- In lab ask and clarify any things that may be unclear before you begin the exercise.
- During the experiment, as your team is making observations, four students from each team record measurements on the worksheet. Have each of the four student record only the measurements that they made. Don't delay the experiment by allowing all students to copy the finding of all the other students. This may not be necessary at all, but if you wish to copy data from all students, wait until the experiment is completed.
- If you find that there are periods in which you have time available, use the time to calculate averages, convert to counts per minute, and to post your team's results so they will be available to all other students in the class.
- Work as a team to calculate class average values.
- Be sure you have all the results and know the assignment.
- Neaten your lab space, clean, dry and put away equipment.
- If you need help with your graph or have question on the assignment ask your instructor. Many computers have the ability to make graphs easily and you should learn to use a computer to do so. It is best to use your own computer if you have one. If not, visit one of the computer labs on campus, or if all else fails, visit Dr. Reid and ask for help.
- Write your report as soon as possible. Information will be fresh in your mind, you will have time to ask for help if needed, and you will avoid last minute computer or printer problems.
- Follow all requirements, timelines and guidelines
- Word process your report so that you can make revisions easily.
- Create a first, second ( and perhaps 3rd draft) of your report. If possible allow a day or more to pass between each draft.
In the first draft, focus on major content.
In the second draft attend to the organization, clarity, flow of ideas, completeness, sentence construction, appropriate headings, format, grammar, spelling, etc.
In the final draft polish the ideas, wording and arrangement of content and attend to details of pagination, spacing, and quality.
- Make your report an individual effort.
- Express ideas in your own words.
- Credit ideas that you take from others.
- Be sure to keep a copy of your report just in case the original is lost.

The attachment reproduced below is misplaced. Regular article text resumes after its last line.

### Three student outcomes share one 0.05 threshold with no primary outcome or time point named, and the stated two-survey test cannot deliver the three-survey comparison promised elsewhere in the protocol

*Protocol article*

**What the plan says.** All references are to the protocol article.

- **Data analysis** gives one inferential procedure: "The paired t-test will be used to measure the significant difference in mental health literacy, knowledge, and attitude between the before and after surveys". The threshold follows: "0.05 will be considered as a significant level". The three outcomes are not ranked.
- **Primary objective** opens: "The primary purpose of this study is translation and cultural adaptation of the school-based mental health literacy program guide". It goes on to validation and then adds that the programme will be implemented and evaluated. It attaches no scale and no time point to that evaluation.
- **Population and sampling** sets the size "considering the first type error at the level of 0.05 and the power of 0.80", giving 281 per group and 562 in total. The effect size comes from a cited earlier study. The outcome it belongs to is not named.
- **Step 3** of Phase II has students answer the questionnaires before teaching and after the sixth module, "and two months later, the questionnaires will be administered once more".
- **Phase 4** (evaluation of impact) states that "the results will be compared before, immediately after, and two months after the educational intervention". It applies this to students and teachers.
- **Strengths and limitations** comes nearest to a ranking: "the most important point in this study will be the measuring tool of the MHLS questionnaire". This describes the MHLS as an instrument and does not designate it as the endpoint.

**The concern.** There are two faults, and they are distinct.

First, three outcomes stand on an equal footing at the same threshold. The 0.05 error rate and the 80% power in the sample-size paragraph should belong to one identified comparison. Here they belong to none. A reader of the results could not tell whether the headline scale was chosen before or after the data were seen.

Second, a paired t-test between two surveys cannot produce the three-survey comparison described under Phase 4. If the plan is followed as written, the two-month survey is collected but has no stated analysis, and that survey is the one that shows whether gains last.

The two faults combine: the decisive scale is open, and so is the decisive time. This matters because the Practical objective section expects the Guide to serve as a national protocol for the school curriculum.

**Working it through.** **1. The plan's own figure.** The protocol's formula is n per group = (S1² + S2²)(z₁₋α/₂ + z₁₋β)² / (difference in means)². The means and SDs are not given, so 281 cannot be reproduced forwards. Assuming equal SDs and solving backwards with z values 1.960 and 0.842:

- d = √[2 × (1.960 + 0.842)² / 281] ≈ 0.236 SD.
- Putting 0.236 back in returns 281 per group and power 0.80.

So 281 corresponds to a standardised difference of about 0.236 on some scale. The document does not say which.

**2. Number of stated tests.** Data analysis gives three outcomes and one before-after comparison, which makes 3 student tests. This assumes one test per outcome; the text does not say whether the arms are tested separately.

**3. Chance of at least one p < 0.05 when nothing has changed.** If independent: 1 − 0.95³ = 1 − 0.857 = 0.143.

AssignmentThe assignment for Exercise 1 is to report class data (the results from all teams) as a scientific report following the guidelines in Appendix A. The report is due at the start of the next laboratory meeting.
In addition to what is described in Appendix A, I want you to do the following:
- Include computer generated graphs of the class average data in the Results section of the report.
- Look up in some reference source information related to some aspect of the study. The reference source could be your text, an encyclopedia, a book on aquaria or tropical fish, or information from electronic sources. Include in the Introduction at least one piece of information that you learned from the reference. Cite the reference in your report.
- Cite in References Cited at least two sources; the reference noted above in item two, and your laboratory manual.
General Information:The information presented here is intended to guide you as you prepare in advance of performing laboratory exercise 1, and also to help you as you write a scientific report based on the exercise.
Some instructors ask you to perform the laboratory exercise exactly as it is written and to report the results in the format described in Appendix A of the laboratory manual. However, other instructors may specify changes in the experimental design ( for example, a different number of replicate measurements, different temperatures, a particular control temperature) and / or in the nature of the assigned report. The information here is based on what Dr. Reid requires of students in the sections he teaches. If you have a different laboratory instructor, follow the directions of your instructor.